When we were in Gallup, New Mexico, we learned that the Zuni Indians were having their annual harvest celebration on their pueblo about 30 miles outside of Gallup. We were told that it would entail colorful costumes, traditional dances and a market where they would sell their handmade wares. While not my family’s traditional harvest dinner, we were so fortunate to be able to experience the Zuni’s ancient harvest celebration. 

If you click on a photo, you can see a larger version of it.  You can also use the arrows at the bottom (click on the photo if they disappear on you) to scroll through all the photos in a photo set.  The sets are arranged to be viewed from the upper left corner across. To close a photo set, click on the ‘X’ in the top right corner.


Fred’s Capital Reef National Park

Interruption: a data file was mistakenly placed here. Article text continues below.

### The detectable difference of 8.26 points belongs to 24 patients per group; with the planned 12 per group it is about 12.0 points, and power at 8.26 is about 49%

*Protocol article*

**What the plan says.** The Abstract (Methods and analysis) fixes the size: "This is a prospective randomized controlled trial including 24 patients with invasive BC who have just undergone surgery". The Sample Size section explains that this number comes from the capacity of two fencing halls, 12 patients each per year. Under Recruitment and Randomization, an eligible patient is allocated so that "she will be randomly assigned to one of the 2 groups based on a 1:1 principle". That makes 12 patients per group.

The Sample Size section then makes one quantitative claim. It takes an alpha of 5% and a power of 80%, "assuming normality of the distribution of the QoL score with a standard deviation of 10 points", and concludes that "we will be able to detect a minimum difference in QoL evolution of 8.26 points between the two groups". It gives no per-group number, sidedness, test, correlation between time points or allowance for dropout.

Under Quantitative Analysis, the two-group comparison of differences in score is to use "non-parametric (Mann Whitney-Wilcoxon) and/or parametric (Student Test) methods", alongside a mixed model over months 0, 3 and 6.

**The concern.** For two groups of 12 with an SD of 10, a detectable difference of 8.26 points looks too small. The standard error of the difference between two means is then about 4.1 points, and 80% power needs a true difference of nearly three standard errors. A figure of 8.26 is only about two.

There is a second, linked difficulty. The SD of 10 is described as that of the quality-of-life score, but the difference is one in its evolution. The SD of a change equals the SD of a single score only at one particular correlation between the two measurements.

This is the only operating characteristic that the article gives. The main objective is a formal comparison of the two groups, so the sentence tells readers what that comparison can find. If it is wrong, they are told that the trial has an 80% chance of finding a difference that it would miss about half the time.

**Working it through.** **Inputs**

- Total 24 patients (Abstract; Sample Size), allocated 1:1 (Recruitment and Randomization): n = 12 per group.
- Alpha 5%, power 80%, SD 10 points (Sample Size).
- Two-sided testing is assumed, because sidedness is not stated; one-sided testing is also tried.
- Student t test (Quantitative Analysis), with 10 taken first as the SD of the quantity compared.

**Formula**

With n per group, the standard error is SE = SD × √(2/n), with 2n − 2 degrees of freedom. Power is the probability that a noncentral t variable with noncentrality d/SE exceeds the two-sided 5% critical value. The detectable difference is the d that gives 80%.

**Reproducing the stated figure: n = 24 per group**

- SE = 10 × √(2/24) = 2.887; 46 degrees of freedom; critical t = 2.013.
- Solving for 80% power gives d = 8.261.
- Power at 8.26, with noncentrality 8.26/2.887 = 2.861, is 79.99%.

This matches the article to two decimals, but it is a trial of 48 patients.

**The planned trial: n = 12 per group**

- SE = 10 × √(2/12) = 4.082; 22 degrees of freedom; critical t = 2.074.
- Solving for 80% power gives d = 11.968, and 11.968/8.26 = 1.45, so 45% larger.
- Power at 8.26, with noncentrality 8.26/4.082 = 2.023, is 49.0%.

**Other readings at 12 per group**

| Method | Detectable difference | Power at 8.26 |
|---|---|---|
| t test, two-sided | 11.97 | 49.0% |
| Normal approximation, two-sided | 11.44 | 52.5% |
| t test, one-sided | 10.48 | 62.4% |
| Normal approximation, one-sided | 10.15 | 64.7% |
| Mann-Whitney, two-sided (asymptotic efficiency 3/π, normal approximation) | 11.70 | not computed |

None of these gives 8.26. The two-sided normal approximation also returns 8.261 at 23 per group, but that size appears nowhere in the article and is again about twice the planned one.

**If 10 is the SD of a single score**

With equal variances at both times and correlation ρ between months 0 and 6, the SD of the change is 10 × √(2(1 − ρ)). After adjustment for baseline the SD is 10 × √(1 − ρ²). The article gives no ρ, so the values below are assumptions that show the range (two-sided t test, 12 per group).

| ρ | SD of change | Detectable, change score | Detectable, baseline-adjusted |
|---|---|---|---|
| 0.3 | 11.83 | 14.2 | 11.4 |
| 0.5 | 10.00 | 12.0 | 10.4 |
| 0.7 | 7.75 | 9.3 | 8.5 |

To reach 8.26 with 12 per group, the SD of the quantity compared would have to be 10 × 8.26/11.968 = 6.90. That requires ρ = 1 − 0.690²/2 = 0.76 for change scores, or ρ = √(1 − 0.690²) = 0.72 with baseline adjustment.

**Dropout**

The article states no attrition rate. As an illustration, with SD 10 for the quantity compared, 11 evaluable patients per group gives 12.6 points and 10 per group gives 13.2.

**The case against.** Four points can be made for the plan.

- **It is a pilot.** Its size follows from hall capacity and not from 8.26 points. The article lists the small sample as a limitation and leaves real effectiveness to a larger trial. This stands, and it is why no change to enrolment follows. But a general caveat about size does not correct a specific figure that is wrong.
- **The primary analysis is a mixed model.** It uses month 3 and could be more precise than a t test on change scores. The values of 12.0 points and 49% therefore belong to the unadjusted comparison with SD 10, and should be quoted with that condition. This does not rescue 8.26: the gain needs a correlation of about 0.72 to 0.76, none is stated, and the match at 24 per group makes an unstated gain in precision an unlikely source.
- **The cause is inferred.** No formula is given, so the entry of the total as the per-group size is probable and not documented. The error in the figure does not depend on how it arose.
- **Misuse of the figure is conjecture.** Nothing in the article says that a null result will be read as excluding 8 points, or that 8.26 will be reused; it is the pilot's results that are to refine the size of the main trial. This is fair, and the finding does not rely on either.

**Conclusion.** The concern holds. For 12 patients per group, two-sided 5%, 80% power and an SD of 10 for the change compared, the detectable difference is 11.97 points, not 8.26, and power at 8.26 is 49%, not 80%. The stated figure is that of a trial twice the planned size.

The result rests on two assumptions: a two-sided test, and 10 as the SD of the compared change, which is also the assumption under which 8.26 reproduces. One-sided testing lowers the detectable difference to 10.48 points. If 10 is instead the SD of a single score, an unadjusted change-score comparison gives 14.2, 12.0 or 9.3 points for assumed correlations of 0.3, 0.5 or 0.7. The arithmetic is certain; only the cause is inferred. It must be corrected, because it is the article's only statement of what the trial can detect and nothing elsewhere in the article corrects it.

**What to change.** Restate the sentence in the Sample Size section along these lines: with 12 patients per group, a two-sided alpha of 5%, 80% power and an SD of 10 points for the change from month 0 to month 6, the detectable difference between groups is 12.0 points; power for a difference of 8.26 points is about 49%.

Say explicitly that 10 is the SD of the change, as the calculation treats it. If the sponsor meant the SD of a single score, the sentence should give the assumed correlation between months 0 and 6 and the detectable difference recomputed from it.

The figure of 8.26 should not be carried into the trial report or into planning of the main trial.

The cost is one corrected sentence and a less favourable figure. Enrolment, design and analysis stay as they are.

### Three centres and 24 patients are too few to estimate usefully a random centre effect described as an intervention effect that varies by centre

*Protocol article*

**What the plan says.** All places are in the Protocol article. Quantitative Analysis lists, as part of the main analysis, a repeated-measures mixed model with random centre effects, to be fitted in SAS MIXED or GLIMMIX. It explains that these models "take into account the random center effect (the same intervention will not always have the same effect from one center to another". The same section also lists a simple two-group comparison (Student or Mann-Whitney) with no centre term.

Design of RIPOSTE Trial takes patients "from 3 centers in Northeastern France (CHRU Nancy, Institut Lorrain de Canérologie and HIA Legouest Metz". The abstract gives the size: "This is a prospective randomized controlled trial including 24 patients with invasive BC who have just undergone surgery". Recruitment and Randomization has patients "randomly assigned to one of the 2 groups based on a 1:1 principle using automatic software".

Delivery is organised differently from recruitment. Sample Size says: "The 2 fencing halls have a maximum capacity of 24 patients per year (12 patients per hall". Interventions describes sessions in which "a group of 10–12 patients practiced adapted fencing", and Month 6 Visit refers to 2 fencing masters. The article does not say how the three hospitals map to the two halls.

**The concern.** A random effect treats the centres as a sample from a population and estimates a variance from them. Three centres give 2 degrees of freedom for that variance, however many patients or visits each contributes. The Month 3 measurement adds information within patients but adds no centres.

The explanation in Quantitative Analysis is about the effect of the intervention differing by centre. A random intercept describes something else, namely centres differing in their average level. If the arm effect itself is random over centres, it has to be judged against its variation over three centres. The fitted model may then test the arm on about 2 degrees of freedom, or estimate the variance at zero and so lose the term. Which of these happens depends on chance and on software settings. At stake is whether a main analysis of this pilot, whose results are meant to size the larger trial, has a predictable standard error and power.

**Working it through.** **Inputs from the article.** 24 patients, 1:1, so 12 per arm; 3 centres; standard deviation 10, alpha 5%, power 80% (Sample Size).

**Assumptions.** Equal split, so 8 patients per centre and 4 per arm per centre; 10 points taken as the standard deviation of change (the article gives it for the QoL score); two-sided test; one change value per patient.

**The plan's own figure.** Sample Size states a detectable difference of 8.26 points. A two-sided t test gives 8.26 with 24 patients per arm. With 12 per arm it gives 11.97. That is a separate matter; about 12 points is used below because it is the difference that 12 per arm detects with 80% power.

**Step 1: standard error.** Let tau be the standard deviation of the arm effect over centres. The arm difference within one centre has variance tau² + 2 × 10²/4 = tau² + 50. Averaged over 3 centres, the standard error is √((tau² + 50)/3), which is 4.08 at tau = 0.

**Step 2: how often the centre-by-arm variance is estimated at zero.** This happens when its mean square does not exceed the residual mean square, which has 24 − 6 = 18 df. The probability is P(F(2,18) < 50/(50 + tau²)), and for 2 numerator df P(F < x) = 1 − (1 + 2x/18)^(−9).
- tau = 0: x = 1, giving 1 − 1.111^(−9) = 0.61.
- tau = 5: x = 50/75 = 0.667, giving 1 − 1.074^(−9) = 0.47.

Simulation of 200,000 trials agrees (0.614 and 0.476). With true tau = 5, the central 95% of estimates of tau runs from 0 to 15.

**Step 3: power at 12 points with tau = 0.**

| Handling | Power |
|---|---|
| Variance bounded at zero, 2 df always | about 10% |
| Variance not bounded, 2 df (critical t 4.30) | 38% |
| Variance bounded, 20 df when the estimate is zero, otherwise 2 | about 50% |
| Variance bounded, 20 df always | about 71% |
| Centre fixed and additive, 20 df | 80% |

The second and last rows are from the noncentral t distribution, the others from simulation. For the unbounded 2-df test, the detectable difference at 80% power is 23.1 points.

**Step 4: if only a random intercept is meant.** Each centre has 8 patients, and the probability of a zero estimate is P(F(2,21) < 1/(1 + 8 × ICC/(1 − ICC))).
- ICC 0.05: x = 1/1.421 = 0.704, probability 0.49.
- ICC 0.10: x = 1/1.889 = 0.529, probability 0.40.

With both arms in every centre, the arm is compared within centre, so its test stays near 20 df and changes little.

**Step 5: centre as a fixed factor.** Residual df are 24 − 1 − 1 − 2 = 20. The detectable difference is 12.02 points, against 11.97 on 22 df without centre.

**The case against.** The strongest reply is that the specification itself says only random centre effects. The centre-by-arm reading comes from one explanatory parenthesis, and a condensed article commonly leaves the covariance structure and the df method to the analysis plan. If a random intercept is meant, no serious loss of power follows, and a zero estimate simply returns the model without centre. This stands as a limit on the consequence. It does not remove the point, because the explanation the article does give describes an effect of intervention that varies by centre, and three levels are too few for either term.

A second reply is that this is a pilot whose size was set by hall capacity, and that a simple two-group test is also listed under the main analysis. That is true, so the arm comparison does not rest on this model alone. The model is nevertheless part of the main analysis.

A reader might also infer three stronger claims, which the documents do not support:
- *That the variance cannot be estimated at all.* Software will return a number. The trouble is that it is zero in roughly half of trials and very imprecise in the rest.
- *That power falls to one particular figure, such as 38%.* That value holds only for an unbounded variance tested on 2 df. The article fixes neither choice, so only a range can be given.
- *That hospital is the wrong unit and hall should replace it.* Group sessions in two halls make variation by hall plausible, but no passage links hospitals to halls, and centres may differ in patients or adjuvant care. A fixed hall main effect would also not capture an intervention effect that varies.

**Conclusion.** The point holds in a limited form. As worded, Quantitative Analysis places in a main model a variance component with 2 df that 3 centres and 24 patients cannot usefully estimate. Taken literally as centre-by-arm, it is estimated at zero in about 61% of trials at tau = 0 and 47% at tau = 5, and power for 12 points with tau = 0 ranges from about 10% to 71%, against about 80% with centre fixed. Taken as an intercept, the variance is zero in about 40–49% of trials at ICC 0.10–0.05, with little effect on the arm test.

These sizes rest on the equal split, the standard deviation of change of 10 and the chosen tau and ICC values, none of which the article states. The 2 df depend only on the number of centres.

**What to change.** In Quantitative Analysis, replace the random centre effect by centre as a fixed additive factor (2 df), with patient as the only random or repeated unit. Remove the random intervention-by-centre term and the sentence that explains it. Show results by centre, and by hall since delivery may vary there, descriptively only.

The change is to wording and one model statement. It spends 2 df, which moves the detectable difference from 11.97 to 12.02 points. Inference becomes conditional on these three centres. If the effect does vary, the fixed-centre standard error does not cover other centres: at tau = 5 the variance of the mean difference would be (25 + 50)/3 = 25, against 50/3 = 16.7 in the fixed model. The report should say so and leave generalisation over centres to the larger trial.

Capital Reef National Park is not an easy park to get to. Located in southern Utah, it is pretty much a long way from everything. It is a wonderful park, however, and in some respects reminded us of Arches NP in terms of geology and striking rock formations. But whereas Arches NP has busload after busload of visitors clogging up the roads in that park, and when these visitors get off of their buses overwhelming the more popular hiking trails, because of this park’s remoteness you can cruise one of the few roads in the park unencumbered and hike on trails virtually alone. In an earlier post I shared my images of the lunar eclipse that I took on a remote mountain top in the park. Below is a collection of photos from various areas around the park which will provide you with a view to its spectacular beauty.        

If you click on a photo, you can see a larger version of it.  You can also use the arrows at the bottom (click on the photo if they disappear on you) to scroll through all the photos in a photo set.  The sets are arranged to be viewed from the upper left corner across. To close a photo set, click on the ‘X’ in the top right corner.